Alaska Weasels: Least Weasel

alaska is home to many mink
The Mustelidae, or weasel family is a large group of mammals. In Alaska there are eight types of Mustelidae. They include the wolverine, fisher, river otter, sea otter, marten, short tailed weasel, least weasel, and the mink.
There are two species of weasels in Alaska: the short-tailed weasel or ermine (Mustela erminea) and the least weasel (Mustela rixosa). These weasels range over North America and are found throughout most of Alaska. Neither weasel is found on the offshore islands of the Bering Sea or the Aleutian Islands west of Unimak Island. In addition, the least weasel does not occur on the Kodiak Archipelago or on most islands in Southeast Alaska. The short-tailed weasel occurs in the Old World where it is known by the name of “stoat.”

In summer, both weasels are medium to dark brown above, with yellowish white underparts. Both species turn white in winter. The larger of the two is the short-tailed species. It can reach 15 inches (38 cm) in length and 7 ounces (198 g) in weight.

The least weasel is the smallest living carnivore. Least weasels are dark brown with light underparts in the summer. They characteristically turn entirely white in the winter but retain a few black, brown, and white hairs on their tail during all seasons. Least weasels are much smaller than Ermine, averaging 8 to 10 inches long and weighing only three ounces. The least weasel well deserves its title of the smallest living carnivore.

The short-tailed weasel's tail is one-fourth to one-third of the total body length while the least weasel's tail length comprises only about 15 percent of total body length. During all seasons the tip of short-tailed weasel's tail is black. The tail of the least weasel contains only a few black hairs. Long slender skulls and sinuous bodies equip the weasel for its niche in life. If the head can fit into a burrow, then the remainder of the body can easily fit as well. Weasels are powerful animals for their size. A weasel is capable of running 300 yards (274 m) while carrying a large mouse in its mouth. In both species the males are about 25 percent larger than females.

Weasels are primarily solitary animals except during the mating and whelping seasons. Reproductive pairing is usually temporary. Females may be bred by more than one male. Mating typically occurs in mid-to late summer. Fertilization of the ova is followed by a period during which the eggs do not implant in the uterus. No development occurs during this period. This process is called delayed implantation. After 6 to 7 months the fertilized ova implant in the uterus and embryos begin to develop. The total gestation span is 8 to 10 months. Least weasels apparently do not always experience delayed implantation. In the southern portion of their geographic range they can produce three litters per year. In Alaska, litters of 3 to 10 young are born from early May through June. Variations in time of breeding and birth depend in part on the latitude. Weasels in northern Alaska breed about two weeks later than those in the south.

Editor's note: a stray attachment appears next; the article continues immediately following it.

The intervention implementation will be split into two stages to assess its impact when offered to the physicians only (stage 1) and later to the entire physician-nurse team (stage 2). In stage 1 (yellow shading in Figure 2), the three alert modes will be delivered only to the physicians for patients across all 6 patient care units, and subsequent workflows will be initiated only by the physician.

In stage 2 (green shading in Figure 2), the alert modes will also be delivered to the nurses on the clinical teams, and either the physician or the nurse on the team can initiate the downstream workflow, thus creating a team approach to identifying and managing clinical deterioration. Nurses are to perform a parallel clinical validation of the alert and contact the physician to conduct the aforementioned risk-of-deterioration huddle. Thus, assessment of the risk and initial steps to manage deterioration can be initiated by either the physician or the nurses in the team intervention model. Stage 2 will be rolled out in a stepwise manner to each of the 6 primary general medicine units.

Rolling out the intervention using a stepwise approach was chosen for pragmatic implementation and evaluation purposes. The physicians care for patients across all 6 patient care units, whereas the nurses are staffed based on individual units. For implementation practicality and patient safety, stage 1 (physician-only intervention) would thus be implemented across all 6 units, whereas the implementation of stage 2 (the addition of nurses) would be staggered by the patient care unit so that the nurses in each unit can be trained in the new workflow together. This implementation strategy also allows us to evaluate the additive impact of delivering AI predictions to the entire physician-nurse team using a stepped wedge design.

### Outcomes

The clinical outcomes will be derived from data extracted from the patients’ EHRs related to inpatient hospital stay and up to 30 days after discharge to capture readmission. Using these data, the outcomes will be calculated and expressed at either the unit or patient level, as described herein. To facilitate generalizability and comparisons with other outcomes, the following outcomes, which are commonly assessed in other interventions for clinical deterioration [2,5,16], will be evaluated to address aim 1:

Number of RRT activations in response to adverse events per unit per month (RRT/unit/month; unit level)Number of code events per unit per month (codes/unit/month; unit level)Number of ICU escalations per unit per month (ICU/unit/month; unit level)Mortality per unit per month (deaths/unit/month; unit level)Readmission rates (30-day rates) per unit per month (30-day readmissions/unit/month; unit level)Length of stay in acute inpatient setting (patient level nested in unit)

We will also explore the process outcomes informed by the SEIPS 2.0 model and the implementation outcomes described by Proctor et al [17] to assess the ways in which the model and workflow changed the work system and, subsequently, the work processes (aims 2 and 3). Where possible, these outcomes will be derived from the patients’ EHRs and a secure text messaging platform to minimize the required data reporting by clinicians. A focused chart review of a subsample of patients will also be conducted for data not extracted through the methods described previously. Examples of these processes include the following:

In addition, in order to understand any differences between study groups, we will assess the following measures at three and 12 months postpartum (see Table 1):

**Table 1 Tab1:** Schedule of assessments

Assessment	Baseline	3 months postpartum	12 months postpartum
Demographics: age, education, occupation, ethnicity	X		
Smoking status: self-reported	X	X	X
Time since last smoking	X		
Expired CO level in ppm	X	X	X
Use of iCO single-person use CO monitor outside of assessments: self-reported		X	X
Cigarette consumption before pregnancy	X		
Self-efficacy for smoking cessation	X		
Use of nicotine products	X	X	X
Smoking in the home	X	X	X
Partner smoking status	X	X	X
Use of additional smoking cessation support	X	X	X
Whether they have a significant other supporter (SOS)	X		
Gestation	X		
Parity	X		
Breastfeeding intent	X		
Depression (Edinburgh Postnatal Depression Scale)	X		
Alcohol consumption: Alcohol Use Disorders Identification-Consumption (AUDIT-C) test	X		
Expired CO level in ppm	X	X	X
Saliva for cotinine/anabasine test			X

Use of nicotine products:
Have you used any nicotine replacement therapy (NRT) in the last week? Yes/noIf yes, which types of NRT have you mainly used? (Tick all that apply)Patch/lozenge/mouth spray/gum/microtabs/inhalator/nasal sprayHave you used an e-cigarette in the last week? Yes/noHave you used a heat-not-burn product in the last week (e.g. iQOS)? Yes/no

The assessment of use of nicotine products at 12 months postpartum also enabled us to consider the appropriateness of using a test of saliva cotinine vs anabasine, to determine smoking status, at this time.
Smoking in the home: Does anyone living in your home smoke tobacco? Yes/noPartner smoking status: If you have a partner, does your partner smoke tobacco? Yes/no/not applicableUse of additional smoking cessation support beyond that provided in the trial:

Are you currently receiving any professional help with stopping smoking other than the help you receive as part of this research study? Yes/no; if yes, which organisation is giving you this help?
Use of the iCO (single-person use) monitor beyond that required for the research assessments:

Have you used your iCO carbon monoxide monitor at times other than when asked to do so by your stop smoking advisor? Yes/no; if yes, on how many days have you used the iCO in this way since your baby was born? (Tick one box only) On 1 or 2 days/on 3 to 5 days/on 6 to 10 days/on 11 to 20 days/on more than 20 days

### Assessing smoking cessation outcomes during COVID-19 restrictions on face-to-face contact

Weasels usually nest in small rodent burrows, stumps, rock outcroppings, or under old buildings. The nest is often lined with mouse fur. The number of young born and the number that survive until weaning depend in large part on the abundance of food in the mother's home range. Young weasels remain in the den for 30 to 45 days, at which time they are about two-thirds grown. After emerging, they stay near the home den for a week or two before beginning to accompany their mother on foraging trips. At 80 to 85 days of age (early fall) they reach full size. At this time, they disperse away from their mother's home range. Sexual maturity is reached by the following spring.

The presence of weasels is almost always indicative of substantial rodent populations. Weasels must have almost daily access to rodents in order to survive. They prefer mice. When mice are not abundant, weasels will also take shrews, pikas, birds, fish, and insects. Short-tailed weasels can also kill young snowshoe hares. Weasels have a high metabolic rate which drives them in search of prey. They eat 40 percent or more of their body weight daily.

During the whelping period, female weasels kill and consume an average of four mice per day. Their fast and furious pace allows only short periods of inactivity. Total daily rest time averages a few hours. Weasels hunt both at night and during the day. They locate prey chiefly by scent. Weasels typically pounce on their prey with their forefeet. They kill with bites to the back of the neck. They occasionally emit a shriek when seizing prey. Nature seldom provides a steady source of food. The weasel's mode of survival involves killing whatever it can, whenever it can. When confronted with an abundance of mice, the voracious weasel follows the only pattern it knows and will kill more than it can eat at one time. Dens often have a side chamber used as a store room for surplus slain mice.


Alaska Least Weasel

Alaska least weasel

Alaska Mammals:

With 112 mammal species, Alaska ranks 12th of the 50 U.S. states in mammalian diversity.

Learn more about Alaskan mammals

Shrewss Bats Cats
Canines Bears Weasels
Ungulates Rabbits Rodents